Kepa did in fact go, to the very southern tip of South America, documenting his solo travels all the way to the end of the Earth. Once there he discovered a perfect lefthander and the exhilaration of finding a new wave after months and months of planning, travel and setbacks.
Kepa who had discovered waves in Indonesia, Angola and India, believes there are more perfect waves in Terra del Fuego and beyond. “With time, and patience, and Google Earth, uncrowded perfection awaits.”
6) Okinawa Islands
The Japanese Islands stretch like a string of pearls between the southern tip of Japan down to the northern tip of Taiwan, making a border between the Pacific and the East China Sea. With China close by these islands have been disputed by China and Japan for centuries and were also scenes of some of the Pacific’s heaviest Navy battles in the Second World War. But it’s surfers who might be fighting over it in the future.
The islands are surrounded by numerous coral reef passes and with them copping the same typhoon swells that light up the Philippines and Japan, the potential for exceptional waves in this tropical paradise is huge. A Google Earth check shows potential on the bigger islands of Okinawa-Jima and Amimi, but the specks like Takera-Jima have to have waves. Just watch out for the 50 year unexploded mortar shells.
7) South Sumatra
With Indonesia being such a surfing hotspot, you’d think that finding undiscovered waves would be impossible. But it’s worth remembering that waves are still being discovered on Bali, a relatively tiny island that’s housed intrepid surfers since the early 1970s. So when you look at southern Sumatra, which has 1000 odd miles of coastline before the well known Mentawai Islands start screening the coast, you get glimpse of the potential.
The coastline is often inaccessible by road, and while there are well known spots around places like Krui, this is part of the world that might just have the most untapped source of incredible waves in the world. You’ll probably need a boat, some anti-malarial tablets and whole of lot of luck, but out there in the jungle is a wave with your name on it.
8) Orkney, Shetland and Faroe Islands
The arrival of better wetsuits has led to a whole “cold water” movement, pushing the surfing world farther north to places both cold and remote. The Orkney, Shetland and Faroe Islands fit the bill, the islands that fan north out from the tip of Scotland out into the North Sea between Norway and Iceland.
There is a small but diamond hardcore surfing community in these parts, but even they haven’t scoured every available nook and cranny, of which there are thousands, in the islands. The winds and weather make exploration difficult (though not on Google Earth) but with an abundance of swell and a mix of reef, rivermouths and beaches, perfect waves await. As do the ice cream headaches.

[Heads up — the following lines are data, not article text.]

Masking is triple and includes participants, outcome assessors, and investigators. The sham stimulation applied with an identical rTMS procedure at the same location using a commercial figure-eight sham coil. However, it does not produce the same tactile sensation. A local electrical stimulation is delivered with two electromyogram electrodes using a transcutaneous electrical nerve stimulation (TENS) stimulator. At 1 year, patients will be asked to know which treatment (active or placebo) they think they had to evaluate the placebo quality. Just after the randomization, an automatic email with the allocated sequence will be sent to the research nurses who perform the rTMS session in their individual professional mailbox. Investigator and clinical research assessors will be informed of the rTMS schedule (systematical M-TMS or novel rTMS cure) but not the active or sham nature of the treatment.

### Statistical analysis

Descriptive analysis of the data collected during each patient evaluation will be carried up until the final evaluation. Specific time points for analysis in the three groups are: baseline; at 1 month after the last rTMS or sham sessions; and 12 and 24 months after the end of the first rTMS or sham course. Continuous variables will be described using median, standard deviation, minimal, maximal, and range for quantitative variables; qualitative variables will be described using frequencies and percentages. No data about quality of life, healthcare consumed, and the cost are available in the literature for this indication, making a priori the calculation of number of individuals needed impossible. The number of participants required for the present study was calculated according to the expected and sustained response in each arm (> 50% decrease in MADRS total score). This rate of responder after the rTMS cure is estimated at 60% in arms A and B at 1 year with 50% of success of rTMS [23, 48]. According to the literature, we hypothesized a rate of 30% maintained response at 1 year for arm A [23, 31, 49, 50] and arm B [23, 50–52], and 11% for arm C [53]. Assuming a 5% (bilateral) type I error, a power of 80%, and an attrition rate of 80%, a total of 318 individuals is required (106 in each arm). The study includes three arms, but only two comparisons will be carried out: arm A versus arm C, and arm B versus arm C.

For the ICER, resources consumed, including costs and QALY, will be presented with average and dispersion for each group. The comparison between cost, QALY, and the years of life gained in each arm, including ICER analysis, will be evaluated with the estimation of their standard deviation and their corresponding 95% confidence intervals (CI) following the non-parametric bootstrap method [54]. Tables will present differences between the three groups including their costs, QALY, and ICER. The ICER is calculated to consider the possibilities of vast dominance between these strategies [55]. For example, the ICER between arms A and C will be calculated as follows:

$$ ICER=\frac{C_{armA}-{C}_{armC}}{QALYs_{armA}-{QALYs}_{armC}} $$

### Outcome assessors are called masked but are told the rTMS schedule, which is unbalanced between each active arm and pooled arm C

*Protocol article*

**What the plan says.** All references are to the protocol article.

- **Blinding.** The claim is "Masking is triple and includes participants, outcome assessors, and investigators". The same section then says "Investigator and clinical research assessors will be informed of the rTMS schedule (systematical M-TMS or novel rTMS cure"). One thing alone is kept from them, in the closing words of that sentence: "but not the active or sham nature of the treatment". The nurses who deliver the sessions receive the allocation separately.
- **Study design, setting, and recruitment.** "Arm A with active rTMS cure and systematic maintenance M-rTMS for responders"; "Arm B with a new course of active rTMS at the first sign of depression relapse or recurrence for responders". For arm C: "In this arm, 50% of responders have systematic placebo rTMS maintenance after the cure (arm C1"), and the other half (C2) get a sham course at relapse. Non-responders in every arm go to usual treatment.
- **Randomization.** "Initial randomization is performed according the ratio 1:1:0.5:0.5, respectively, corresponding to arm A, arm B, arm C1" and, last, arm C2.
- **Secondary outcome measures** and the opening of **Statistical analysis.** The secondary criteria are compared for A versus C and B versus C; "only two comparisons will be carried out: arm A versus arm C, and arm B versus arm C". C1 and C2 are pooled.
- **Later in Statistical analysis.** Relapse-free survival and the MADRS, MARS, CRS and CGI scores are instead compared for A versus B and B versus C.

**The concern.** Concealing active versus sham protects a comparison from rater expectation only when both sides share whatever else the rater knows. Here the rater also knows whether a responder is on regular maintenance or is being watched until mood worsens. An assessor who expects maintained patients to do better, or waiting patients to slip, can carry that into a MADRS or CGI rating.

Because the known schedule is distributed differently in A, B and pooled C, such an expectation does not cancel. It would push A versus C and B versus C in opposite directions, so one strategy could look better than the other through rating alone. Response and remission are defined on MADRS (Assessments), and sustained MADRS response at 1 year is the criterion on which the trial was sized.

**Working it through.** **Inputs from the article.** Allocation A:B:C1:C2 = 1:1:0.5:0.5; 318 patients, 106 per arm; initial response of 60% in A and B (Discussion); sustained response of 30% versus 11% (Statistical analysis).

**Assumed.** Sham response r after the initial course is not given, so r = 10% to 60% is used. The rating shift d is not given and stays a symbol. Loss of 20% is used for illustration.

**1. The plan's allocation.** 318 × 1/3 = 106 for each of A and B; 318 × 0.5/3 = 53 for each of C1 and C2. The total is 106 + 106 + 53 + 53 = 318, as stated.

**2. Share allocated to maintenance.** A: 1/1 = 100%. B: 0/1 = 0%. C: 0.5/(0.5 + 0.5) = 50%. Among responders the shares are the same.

Similar to the above, just a little colder, more raw, bigger and featuring big fuck off bears. With over 34,000 miles of rugged coastline, snow-covered mountains, fjords, violent weather patterns and 30-foot tidal changes, this is not an easy place to go exploring for surf, but only a tiny fraction of the wave potential has been touched.
Most of the waves are found in the huge swathe of the Gulf of Alaska and in the Aleutian Islands that sweep out in a straight dotted line towards Russia. A recent mission featuring surfers Alex Grey and Pete Devries for Surfer glimpsed the incredible quality that is on offer. You’ll need cash, time and Bear Grylls-like survivor skills, but there is a vast expanse of unchartered surf territory just waiting for those that seek adventure and the thrill of a beautiful, harsh environment.
Located high up in the Bay of Bengal and sandwiched between Thailand and India, both of which have waves, the waves of Burma lie waiting to be explored. A narrow swell window and a long time embargo on tourism have kept surf exploration to a minimum around new tourist destinations like Ngapali Beach and Cheduba Island.
However, farther to the east lies a thousand kilometres of beaches and reefs, with good old Google Earth showing rivermouths that provide passes through the coral and completely uninhabited by humans, let alone surfers. Warm water is a given, as is a plethora of tropical diseases, but sometimes you have to pay to play.